He lived in Sunrise and Pompano Beach, FL. He died on 22 January 2004 at age 83.
John Chistopher Keeney
2nd Lt. John C. Keeney (O-2068403) was the navigator.
John Christopher Keeney
February 19, 1922 - November 19, 2011
John C. "Jack" Keeney, the longest-serving federal prosecutor in U.S. history, died on Nov. 19 at his home in Kensington, Md. He was 89.
A legend in federal legal circles, Keeney was a mainstay at the U.S. Department of Justice, where he served for nearly 60 years under 12 U.S. presidents and 23 attorneys general. His numerous honors included the highest awards from the Department of Justice, the D.C. Bar, and the Federal Bar Association. The Department of Justice building at 1301 New York Avenue, N.W., bears his name; and his portrait is the only one of a career government lawyer in a Department of Justice building.
He retired in September 2010 as a longtime Deputy Assistant Attorney General in the Criminal Division of the Justice Department. He often served as the senior career official responsible for supervising many of the most sensitive and important criminal matters handled by the department, including organized crime and racketeering, public corruption, electronic surveillance, and the federal witness protection program.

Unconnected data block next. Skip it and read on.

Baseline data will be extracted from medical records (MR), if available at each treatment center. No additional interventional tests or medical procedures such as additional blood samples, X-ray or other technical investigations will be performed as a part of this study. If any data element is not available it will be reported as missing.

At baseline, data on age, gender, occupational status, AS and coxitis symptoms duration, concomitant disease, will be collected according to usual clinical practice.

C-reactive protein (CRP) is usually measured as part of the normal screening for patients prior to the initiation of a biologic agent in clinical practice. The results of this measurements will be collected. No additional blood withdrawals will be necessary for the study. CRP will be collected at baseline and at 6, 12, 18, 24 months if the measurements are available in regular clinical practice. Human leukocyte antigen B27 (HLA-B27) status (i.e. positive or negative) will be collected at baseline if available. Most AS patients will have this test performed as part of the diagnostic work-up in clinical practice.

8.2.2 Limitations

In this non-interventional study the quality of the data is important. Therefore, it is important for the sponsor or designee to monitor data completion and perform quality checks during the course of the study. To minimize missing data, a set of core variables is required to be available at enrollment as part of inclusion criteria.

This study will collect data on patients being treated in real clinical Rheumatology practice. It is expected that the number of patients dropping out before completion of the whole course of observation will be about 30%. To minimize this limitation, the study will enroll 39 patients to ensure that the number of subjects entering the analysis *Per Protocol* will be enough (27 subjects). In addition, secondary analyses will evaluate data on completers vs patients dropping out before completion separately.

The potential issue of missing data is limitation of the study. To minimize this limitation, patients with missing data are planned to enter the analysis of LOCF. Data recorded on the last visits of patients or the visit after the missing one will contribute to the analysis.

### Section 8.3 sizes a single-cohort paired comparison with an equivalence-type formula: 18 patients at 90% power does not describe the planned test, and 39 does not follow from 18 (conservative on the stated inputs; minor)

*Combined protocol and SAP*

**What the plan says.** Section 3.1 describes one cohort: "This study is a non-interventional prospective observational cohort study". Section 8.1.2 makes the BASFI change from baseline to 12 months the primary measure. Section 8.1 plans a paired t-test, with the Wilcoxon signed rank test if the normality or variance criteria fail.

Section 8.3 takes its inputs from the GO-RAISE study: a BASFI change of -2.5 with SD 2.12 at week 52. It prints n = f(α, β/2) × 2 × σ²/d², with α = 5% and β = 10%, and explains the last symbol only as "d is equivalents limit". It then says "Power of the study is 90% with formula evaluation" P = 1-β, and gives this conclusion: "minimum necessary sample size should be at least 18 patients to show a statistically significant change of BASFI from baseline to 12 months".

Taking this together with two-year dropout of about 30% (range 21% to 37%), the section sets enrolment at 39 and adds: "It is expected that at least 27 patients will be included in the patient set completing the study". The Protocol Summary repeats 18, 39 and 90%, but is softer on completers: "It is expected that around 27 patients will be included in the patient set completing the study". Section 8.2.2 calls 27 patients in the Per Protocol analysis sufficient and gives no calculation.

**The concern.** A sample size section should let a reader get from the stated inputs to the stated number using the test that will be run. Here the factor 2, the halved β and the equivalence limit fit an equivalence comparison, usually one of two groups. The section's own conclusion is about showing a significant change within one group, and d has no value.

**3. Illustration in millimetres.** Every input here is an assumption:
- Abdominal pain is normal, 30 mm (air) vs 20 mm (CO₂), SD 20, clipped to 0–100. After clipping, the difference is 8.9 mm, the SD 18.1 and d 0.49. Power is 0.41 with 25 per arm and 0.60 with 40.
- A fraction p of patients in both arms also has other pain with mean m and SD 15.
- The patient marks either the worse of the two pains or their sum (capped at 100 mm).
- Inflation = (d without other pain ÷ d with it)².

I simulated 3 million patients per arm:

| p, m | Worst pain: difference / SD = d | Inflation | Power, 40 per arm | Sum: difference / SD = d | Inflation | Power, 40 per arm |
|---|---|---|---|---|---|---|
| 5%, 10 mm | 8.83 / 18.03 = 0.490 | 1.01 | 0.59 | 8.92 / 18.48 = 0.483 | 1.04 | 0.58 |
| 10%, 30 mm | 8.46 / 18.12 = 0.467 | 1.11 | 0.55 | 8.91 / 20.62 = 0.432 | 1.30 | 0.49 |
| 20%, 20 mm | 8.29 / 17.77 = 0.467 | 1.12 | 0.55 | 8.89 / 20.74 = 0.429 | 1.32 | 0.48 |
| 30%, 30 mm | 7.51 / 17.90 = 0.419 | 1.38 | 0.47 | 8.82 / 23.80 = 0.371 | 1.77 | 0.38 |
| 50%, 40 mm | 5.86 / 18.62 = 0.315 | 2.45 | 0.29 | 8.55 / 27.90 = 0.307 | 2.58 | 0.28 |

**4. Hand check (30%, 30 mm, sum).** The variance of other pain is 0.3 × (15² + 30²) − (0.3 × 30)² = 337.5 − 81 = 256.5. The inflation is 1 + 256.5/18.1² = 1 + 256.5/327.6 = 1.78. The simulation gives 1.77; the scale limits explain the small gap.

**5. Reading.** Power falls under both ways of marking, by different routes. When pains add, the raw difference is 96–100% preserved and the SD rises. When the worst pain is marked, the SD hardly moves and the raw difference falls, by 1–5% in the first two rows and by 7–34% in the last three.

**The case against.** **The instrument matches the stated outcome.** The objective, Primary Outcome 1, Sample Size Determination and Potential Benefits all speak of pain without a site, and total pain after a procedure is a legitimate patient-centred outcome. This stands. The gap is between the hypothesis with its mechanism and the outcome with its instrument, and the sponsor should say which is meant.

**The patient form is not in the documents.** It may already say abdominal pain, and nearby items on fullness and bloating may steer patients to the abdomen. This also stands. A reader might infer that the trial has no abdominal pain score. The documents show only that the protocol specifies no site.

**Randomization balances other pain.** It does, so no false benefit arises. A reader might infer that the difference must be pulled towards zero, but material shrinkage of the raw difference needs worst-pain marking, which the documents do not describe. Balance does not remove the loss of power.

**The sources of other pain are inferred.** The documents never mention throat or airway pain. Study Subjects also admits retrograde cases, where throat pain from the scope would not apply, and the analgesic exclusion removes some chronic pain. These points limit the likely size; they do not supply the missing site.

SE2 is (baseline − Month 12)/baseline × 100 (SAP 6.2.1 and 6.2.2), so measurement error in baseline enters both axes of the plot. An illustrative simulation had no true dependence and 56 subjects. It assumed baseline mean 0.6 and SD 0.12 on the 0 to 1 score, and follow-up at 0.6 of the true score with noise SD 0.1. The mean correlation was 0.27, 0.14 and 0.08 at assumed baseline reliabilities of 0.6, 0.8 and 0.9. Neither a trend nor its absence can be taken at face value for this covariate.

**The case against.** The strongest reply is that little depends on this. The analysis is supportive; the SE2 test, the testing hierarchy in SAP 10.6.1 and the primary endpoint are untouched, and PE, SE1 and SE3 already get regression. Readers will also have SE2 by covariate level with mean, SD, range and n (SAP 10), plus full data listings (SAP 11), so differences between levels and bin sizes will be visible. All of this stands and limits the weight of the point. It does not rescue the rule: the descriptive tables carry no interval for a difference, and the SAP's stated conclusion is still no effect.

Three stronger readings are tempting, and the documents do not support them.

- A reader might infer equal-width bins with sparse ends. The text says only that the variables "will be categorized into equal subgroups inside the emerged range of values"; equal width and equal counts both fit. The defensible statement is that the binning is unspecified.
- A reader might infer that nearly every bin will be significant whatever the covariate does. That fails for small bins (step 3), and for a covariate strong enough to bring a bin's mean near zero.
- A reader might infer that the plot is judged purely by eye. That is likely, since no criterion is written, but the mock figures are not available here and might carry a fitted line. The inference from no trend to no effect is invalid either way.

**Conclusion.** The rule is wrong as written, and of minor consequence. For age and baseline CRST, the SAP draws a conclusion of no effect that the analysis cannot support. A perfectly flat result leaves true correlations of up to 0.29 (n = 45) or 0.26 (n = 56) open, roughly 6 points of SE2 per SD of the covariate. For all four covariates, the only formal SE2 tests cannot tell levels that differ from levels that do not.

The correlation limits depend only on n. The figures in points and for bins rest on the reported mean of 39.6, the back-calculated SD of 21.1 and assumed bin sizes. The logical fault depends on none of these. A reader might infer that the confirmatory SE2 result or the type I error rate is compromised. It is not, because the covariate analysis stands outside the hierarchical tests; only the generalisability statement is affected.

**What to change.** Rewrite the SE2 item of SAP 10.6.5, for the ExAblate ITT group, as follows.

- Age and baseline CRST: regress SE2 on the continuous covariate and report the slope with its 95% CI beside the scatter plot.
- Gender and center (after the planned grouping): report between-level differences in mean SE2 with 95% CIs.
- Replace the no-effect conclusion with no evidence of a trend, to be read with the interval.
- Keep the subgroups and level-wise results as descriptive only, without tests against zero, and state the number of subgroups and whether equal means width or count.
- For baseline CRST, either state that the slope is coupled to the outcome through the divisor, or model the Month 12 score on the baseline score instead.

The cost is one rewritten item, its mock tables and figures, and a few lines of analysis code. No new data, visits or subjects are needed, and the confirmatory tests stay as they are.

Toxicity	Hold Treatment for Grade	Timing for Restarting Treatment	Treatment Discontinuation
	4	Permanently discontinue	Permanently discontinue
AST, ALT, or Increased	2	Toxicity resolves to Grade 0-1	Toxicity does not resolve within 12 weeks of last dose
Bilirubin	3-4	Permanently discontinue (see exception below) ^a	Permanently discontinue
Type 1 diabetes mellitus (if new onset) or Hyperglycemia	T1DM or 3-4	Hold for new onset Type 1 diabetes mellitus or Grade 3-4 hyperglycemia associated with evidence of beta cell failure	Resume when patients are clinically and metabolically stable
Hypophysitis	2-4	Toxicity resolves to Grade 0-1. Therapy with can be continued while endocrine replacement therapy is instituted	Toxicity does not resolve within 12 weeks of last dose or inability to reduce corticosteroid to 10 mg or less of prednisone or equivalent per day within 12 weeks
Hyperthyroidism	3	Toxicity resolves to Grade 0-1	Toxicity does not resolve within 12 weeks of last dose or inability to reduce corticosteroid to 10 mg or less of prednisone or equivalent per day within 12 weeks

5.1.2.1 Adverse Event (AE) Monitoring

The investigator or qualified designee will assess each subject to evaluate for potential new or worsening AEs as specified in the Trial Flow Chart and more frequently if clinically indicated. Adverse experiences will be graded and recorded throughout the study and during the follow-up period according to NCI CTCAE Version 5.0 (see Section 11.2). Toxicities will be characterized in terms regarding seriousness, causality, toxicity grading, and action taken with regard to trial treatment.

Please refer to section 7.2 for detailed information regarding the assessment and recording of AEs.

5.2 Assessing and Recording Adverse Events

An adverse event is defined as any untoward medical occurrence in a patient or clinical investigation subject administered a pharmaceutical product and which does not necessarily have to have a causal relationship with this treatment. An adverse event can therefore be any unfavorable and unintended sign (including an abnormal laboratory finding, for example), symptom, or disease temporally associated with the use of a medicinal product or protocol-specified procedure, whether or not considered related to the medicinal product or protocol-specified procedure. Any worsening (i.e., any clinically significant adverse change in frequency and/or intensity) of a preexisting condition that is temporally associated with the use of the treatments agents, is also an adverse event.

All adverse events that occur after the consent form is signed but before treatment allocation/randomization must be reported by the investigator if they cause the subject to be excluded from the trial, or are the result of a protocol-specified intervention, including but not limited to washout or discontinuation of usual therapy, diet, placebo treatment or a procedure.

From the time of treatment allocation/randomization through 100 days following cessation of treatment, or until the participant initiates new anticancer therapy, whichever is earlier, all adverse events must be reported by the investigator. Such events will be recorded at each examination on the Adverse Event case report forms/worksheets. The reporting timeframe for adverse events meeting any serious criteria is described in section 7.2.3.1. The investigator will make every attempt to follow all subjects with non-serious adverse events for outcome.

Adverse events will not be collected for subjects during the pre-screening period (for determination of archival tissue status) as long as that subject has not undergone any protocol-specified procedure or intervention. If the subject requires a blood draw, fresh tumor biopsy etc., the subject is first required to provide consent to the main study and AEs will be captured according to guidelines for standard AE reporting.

Keeney's federal career began during World War II, when he left college in 1943 to join the Army Air Corps and served as a navigator on B-17 bombing missions over Nazi Germany. In 1945, he survived a harrowing experience when his plane was shot down near the Russian front; he and his buddies bailed out at 11,000 feet and his parachute nearly failed to open. He was taken prisoner and held in a Nazi POW camp for about three months until he was liberated by the 14th Armored Division at the end of the war.
A native of Ashley, Pa., he earned his bachelor of science degree at the University of Scranton in 1947, his law degree from The Dickinson School of Law in 1949 and a master of laws from The George Washington University School of Law in 1953. After finishing college and law school under the GI Bill, Keeney joined the Department of Justice on March 19, 1951. He became a charter member of the Senior Executive Service and served every Administration since President Truman.
Keeney was a parishioner at St. Catherine Laboure Church in Wheaton, Md., and supported numerous charities. He was an avid sports fan, particularly of the University of Notre Dame.
Harold W. Vaughn
Sgt. Harold W. Vaughn (35715446) was the bombardier.
Emery Charles Hemingway
Staff Sgt. Emery Charles Hemingway (36862881) was the top gunner. Hemingway was born on 14 August 1923 in Bay City, MI the son of George Hemingway (1896-1967) and Louise (Meyette) Hemingway (1902-1999). He graduated from Flint Central High School in June 1943 before enlisting in the U.S. Army Air Corps on 9 July 1943. He first trained as a gunner then later an engineer gunner. After being shot down twice he was captured the second time on 15 February 1945. Hemingway was confined as a prisoner-of-war (POW) before being liberated on 29 April 1945 and returned to the states. Of his time as a POW, Hemingway stated that "It was like a dream. It was almost like it wasn't even real." He was honorably discharged from the service on 20 October 1945. He married Verna Smith on 15 April 1949 in Flint.